On October 12, the authorities made public the draft new Constitution while the casting of the presidential election announced for February 2024 and supposed to bring civilians back to power remains to be established. The questions relate in particular to a possible candidacy of the strong man of Bamako, Colonel Assimi Goïta, knowing that the junta had initially affirmed that the president of the transition could not compete.
The “draft” does not address this point. On the other hand, it consolidates the presidential position. The The current constitution, dating from 1992, provides that “the government determines and conducts the policy of the Nation”. In the new Constitution, it is “the President of the Republic [qui] determines the policy of the Nation”, and the government [qui] conducts the policy of the Nation determined by the President”.
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The President appoints the Prime Minister and Ministers, and terminates their functions. “The government is responsible to the president”, and no longer to the National Assembly. The initiative for laws belongs “concurrently” to the President and the members of Parliament, and no longer to the government and the National Assembly.
“The Parliament, or the Assembly, will no longer be able to overthrow the government and, conversely, the President of the Republic will no longer be able to dissolve the National Assembly”, specified Fousseyni Samaké, the chairman of the commission responsible for drawing up the text.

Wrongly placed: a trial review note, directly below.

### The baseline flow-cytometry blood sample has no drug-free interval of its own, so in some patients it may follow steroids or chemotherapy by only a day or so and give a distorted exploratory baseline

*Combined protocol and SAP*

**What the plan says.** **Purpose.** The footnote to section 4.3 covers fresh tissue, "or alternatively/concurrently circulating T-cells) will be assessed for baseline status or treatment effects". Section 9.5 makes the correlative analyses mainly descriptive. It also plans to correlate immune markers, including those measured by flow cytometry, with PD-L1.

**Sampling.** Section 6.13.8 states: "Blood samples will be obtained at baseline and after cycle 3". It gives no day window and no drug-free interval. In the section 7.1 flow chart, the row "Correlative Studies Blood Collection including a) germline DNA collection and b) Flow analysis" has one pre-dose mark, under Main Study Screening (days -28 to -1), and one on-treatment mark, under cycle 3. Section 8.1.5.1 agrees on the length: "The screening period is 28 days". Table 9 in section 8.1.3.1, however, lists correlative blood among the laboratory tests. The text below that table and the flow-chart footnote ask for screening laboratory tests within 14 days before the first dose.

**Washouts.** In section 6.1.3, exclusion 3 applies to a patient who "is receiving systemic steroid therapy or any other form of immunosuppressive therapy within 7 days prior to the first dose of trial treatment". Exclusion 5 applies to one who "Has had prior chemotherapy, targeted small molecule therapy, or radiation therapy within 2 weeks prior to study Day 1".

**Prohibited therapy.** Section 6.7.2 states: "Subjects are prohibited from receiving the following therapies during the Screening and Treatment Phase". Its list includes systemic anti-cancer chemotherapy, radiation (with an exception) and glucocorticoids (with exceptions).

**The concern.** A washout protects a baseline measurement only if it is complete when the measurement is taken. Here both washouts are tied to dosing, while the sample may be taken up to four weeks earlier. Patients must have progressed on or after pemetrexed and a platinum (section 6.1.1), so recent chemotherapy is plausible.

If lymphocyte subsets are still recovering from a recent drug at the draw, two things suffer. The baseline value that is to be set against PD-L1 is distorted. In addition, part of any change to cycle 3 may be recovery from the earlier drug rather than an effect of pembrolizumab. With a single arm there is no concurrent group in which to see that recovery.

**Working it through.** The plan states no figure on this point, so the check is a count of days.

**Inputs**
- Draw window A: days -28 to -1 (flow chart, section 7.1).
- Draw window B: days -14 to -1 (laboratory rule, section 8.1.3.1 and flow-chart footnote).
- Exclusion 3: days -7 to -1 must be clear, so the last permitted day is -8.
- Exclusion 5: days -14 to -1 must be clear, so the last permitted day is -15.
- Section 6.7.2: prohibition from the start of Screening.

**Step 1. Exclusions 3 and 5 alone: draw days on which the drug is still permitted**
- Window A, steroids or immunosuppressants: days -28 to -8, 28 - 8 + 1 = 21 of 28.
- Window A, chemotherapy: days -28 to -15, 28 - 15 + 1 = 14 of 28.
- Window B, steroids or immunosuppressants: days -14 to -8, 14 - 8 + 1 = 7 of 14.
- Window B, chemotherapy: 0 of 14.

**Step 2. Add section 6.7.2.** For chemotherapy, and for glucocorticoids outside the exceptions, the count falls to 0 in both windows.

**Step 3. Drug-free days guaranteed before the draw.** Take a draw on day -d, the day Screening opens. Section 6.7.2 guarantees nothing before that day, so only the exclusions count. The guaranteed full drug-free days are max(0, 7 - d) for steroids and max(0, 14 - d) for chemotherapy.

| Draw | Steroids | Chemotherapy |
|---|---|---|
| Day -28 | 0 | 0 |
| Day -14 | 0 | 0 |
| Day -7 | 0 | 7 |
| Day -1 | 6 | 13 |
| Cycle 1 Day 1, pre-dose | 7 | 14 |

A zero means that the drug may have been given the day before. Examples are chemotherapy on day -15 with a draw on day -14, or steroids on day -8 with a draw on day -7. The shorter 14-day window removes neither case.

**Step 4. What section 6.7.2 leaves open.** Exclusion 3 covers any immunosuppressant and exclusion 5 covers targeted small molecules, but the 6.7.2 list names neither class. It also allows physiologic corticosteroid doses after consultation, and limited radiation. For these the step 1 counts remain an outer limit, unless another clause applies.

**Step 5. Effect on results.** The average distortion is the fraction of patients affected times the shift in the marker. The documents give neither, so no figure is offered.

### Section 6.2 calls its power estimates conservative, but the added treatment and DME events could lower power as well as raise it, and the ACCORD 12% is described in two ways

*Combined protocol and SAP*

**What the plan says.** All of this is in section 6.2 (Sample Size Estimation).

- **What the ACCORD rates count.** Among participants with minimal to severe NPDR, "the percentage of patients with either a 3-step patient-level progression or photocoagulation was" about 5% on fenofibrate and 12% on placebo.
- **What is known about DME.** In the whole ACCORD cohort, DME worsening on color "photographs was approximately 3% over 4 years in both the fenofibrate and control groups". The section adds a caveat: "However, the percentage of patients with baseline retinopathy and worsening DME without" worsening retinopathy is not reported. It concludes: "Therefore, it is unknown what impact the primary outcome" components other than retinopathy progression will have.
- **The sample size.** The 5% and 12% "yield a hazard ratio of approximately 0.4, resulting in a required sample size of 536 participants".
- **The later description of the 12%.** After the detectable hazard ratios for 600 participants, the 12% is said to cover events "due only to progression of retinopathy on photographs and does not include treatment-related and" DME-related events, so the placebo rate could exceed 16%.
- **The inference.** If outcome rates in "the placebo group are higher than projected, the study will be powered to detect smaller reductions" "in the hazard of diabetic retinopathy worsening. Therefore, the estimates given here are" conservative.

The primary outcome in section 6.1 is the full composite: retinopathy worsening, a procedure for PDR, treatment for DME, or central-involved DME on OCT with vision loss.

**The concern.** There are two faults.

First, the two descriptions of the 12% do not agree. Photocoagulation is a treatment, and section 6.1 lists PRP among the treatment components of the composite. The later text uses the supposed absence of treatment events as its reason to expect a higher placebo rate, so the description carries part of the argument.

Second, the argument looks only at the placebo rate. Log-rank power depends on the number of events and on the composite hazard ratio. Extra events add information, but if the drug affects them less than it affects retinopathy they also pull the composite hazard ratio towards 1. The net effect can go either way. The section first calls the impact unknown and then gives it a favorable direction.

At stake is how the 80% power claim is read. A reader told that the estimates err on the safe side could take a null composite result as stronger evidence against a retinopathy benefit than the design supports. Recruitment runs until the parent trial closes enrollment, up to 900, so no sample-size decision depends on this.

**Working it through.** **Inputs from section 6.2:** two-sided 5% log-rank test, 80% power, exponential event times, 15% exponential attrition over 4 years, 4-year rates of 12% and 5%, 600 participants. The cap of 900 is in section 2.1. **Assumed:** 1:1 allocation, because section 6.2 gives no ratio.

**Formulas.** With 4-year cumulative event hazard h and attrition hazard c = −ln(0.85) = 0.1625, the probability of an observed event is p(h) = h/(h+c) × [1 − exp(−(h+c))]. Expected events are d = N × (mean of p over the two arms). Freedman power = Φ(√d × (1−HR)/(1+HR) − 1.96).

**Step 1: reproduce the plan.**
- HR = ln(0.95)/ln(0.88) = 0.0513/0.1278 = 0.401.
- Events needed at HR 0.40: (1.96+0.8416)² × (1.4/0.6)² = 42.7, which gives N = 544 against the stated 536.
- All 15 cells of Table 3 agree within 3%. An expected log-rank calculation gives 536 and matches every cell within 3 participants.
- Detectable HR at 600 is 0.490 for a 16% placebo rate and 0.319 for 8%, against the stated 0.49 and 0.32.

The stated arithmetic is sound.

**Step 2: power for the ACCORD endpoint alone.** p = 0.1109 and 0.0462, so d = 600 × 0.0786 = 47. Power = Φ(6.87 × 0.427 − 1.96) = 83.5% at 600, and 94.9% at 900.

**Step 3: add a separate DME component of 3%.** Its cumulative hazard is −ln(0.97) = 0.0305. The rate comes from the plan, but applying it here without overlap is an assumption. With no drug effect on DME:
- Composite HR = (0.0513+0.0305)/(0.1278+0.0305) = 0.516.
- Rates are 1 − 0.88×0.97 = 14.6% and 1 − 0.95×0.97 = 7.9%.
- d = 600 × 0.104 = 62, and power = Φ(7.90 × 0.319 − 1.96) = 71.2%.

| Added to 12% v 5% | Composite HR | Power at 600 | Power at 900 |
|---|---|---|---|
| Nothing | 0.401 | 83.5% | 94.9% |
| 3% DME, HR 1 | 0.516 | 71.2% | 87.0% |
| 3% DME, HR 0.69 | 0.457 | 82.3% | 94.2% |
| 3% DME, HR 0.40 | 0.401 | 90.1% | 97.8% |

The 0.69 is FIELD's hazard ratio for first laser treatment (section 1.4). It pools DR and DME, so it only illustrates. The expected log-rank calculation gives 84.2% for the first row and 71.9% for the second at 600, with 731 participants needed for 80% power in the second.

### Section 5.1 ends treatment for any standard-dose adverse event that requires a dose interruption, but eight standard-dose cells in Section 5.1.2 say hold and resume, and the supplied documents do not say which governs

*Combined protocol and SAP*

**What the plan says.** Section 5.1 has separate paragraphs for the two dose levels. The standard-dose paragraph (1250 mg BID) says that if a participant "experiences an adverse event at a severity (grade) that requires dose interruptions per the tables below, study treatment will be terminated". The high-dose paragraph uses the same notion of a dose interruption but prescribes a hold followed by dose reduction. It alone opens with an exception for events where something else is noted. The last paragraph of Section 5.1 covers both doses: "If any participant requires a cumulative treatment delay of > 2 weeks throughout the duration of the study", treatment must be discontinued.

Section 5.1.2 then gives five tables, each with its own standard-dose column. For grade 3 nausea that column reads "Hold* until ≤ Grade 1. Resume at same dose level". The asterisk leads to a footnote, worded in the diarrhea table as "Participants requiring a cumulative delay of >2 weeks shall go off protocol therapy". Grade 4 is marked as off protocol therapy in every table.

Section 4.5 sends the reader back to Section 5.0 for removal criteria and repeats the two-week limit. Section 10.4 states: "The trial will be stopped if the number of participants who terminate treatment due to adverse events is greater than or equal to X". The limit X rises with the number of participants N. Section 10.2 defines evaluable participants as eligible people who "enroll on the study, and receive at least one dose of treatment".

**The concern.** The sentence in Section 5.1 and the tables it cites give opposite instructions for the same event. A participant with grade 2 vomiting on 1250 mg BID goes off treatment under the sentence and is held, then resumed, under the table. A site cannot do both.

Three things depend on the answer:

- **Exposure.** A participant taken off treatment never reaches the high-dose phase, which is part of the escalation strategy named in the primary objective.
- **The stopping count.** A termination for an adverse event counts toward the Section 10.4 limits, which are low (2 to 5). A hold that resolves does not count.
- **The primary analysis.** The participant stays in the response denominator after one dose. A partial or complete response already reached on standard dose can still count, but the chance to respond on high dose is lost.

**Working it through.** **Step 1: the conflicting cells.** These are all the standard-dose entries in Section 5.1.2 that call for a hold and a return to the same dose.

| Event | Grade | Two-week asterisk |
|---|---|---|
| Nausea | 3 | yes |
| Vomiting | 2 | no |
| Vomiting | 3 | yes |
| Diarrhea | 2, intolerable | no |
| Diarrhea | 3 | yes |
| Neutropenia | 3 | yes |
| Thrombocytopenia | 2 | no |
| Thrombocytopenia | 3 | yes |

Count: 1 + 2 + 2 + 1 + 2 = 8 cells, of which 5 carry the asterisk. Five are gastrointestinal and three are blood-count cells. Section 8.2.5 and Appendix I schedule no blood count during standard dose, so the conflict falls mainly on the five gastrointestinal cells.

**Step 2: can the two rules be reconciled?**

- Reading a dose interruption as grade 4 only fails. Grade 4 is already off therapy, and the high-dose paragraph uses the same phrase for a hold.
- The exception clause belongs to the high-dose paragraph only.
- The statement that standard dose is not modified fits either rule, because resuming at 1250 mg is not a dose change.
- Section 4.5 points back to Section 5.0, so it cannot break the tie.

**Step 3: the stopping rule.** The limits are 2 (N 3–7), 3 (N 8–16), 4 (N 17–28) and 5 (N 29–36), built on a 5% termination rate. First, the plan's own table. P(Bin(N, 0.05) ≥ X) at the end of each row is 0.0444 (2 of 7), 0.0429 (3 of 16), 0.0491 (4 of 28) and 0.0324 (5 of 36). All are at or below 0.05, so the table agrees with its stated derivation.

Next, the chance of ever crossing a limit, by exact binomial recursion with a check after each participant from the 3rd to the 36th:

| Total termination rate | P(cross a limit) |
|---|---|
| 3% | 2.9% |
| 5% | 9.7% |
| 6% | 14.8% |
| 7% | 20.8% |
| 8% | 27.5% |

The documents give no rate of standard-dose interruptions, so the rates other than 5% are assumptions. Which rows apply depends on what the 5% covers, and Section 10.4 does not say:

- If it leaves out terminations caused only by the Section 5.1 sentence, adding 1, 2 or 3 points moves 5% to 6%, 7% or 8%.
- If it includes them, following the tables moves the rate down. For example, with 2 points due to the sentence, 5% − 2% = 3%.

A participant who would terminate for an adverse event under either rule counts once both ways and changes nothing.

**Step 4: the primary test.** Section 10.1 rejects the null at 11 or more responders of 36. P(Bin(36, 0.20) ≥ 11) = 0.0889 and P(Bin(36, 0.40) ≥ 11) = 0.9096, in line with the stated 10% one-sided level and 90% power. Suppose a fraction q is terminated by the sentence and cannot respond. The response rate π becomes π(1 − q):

Malian political actors have long agreed on the need for constitutional reform. The current Constitution is seen as a factor in the crisis Politics that crosses the country, scene of three coups since 1991 and five since independence. Political instability amplifies the serious security crisis underway since 2012, and the outbreak of separatist and jihadist insurgencies in the north of the country.
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The new text rules out the hypothesis of a federation, which would have conferred strong autonomy on the north of the country, the scene in the past of Tuareg rebellions demanding independence or a special status, Fousseyni Samake further indicated. Tuareg-dominated armed groups signed the so-called Algiers peace agreement with the state in 2015, granting more autonomy to the North.
Finally, the text written under a junta twice putschist, states that “any coup d’etat or putsch is an imprescriptible crime”.
The draft Constitution submitted to the transitional president, Colonel Assimi Goïta, on October 11, must be submitted to a referendum in March 2023. It is a key element of the vast reform project invoked by the military to remain until 2024.